Shanley's fire could be out tonight, as cause traced to scrap yard compactor (From This Is Wiltshire)
Shails Lane, Trowbridge, due to reopen to traffic soon
Updated 2:52pm Monday 23rd June 2014 in By Adam Care
Flames at EJ Shanley’s could be extinguished by the end of today as crews from the scrap yard continue to help firefighters tackle the blaze.
The fire at the Shails Lane site has burned since Saturday morning, with Wiltshire Fire and Rescue Service crews maintaining a continual presence at the scene.
Alan Harper, Wiltshire Fire and Rescue service group manager, arrived at the site this afternoon to oversee proceedings and said the fire could soon be fully extinguished.
He said: “I’ve come to check the progress and see how long it’s likely to continue, and looking at the fire we are hoping we can deal with the majority of it today.
“There’s not a huge amount of burning left in the stacks, but estimating it is a bit tricky.
"We would like to get it out by this evening, but it may be we have to come back tomorrow.
“Because of the nature of the stuff involved we need to rely on the crew from Shanley’s with their large grabs.”
Shails Lane is also due to reopen to traffic again soon.
A team of Shanley’s employees have worked continuously at the site, using diggers to clear wreckage away from the source of the fire.
Mr Harper said: “We’re using large grabs to pull it out and break it down, so we can move on to the next pile.
“It’s a bit of a slow process as it relies on Shanley’s using their grabs to deal with the burning material, and they have been working since it started on Saturday morning.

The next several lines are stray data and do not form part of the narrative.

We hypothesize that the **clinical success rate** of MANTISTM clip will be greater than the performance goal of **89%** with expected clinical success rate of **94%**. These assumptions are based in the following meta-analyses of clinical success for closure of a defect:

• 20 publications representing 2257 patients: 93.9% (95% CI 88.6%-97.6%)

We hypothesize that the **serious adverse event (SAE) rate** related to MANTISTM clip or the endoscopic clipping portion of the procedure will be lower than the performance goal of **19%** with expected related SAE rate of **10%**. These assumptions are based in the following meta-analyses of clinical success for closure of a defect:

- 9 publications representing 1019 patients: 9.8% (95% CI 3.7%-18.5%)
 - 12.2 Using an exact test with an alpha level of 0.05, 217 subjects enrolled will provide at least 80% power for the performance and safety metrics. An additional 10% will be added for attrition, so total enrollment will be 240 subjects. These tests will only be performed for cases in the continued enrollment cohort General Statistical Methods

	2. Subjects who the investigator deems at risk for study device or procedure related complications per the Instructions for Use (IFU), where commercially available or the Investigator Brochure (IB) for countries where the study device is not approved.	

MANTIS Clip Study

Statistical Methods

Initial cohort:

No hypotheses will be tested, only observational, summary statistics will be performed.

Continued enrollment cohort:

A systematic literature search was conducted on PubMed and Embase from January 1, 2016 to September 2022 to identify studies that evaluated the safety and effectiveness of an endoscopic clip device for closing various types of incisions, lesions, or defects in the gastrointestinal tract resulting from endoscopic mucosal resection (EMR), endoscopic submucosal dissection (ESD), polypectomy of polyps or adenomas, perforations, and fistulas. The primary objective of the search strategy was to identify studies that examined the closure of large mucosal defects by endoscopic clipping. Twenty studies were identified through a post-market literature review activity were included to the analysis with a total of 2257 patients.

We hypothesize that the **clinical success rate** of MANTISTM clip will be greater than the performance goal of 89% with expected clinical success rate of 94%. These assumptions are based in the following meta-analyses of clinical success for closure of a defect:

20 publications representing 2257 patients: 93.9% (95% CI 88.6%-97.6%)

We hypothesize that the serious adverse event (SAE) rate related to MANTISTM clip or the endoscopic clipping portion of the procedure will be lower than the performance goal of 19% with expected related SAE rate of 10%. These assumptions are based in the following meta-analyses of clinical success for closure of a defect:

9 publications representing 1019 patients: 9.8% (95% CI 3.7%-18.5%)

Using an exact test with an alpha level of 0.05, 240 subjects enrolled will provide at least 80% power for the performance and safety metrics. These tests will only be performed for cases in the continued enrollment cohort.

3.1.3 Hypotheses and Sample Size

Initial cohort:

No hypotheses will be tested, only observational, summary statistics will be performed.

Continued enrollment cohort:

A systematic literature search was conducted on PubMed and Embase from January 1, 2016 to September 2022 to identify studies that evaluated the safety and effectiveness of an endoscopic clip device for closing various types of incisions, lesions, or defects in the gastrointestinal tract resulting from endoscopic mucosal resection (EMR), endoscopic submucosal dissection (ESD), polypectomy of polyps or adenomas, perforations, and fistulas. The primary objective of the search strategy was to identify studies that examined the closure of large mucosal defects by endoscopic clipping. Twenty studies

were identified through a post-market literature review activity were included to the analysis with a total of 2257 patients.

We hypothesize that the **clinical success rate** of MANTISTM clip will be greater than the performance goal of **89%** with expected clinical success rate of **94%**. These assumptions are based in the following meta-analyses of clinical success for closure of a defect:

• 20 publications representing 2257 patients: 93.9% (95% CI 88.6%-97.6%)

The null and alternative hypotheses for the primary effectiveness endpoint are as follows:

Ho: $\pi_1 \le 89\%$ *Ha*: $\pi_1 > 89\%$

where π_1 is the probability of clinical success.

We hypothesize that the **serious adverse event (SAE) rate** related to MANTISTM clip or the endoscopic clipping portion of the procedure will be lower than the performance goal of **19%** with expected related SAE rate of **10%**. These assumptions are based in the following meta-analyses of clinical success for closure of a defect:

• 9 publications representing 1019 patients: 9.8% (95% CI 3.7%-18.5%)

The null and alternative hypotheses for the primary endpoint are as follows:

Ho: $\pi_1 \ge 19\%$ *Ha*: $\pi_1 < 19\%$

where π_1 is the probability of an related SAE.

"Two new crews have just arrived, and they’ll be here until about 5pm, then we will make a decision as to whether Shanley’s will work on.”
While investigations are still ongoing, firefighters believe they have traced the initial source of the fire to one of the yard’s scrap compactors.
Mr Harper said: “The initial information given by the first attending manager suggests it was part of the processor compacting all the materials.
“The process of compacting caused something within it to ignite, and unfortunately before they could deal with it, it spread to the stack, and now here we are.
“It’s not very usual for fires to start in that way, but it can happen.”
He repeated advice for nearby neighbours to keep their windows closed, but stressed there was no risk from any remaining in smoke.
“As time goes on the incident is cooling down, and the quantity of smoke will decrease as we go forward,” he said.
“The problem is when we uncover a hotspot that will produce more smoke.
“More than anything that’s what’s causing difficulties, but we are hoping there shouldn’t be too many problems beyond that.”
At its height over 40 firefighters worked to tackle the blaze, which produced a thick column of smoke visible from as far away as Gloucester.